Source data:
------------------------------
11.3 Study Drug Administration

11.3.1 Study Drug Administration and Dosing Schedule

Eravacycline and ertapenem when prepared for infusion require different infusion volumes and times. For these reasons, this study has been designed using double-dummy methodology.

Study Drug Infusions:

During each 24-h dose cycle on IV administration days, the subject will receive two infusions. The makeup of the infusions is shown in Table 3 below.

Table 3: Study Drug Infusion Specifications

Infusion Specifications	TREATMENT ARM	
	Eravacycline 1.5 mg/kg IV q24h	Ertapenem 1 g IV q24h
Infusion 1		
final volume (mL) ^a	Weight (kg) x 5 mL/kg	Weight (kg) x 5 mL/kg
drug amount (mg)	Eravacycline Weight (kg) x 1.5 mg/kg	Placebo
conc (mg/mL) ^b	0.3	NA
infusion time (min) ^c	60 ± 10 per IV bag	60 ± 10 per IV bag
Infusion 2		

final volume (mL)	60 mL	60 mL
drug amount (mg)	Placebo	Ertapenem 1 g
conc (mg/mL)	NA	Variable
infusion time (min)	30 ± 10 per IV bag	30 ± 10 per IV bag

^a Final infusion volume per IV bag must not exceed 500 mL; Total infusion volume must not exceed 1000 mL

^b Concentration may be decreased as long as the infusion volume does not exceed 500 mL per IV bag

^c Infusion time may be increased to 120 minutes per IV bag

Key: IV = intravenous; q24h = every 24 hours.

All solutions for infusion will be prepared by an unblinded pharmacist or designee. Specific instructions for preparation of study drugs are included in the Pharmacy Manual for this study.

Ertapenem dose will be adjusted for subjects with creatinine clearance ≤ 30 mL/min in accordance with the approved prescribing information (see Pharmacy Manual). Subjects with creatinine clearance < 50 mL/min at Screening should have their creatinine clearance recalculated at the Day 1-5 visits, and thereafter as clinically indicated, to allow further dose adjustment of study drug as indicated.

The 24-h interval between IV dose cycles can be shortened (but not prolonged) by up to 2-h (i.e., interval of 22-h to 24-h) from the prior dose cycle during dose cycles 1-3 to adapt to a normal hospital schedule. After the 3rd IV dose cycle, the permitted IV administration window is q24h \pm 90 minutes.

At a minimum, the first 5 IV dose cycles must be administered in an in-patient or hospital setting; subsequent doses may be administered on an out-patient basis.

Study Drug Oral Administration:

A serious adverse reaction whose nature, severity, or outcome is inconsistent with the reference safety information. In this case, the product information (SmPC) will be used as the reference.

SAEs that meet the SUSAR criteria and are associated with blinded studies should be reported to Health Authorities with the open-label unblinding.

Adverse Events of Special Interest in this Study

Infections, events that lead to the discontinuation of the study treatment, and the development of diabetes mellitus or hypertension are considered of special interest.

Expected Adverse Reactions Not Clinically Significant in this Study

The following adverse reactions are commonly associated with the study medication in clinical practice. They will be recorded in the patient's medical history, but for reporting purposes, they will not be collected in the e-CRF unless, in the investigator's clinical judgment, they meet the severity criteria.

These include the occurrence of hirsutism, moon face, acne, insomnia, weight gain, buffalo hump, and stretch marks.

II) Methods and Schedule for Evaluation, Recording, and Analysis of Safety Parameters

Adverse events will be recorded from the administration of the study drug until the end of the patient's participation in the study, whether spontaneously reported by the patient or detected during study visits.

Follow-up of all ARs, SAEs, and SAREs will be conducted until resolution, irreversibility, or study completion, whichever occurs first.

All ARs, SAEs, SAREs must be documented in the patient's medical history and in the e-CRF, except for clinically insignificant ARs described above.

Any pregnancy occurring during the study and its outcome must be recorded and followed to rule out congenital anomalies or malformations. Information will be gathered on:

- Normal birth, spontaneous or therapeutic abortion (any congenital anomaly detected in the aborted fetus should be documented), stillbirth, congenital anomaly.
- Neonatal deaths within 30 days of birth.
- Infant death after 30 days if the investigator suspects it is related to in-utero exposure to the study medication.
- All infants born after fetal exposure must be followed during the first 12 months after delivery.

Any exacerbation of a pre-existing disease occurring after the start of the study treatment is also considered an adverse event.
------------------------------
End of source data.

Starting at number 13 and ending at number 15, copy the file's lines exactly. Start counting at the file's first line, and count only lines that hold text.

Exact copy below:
infusion time (min) ^c	60 ± 10 per IV bag	60 ± 10 per IV bag
Infusion 2		

final volume (mL)	60 mL	60 mL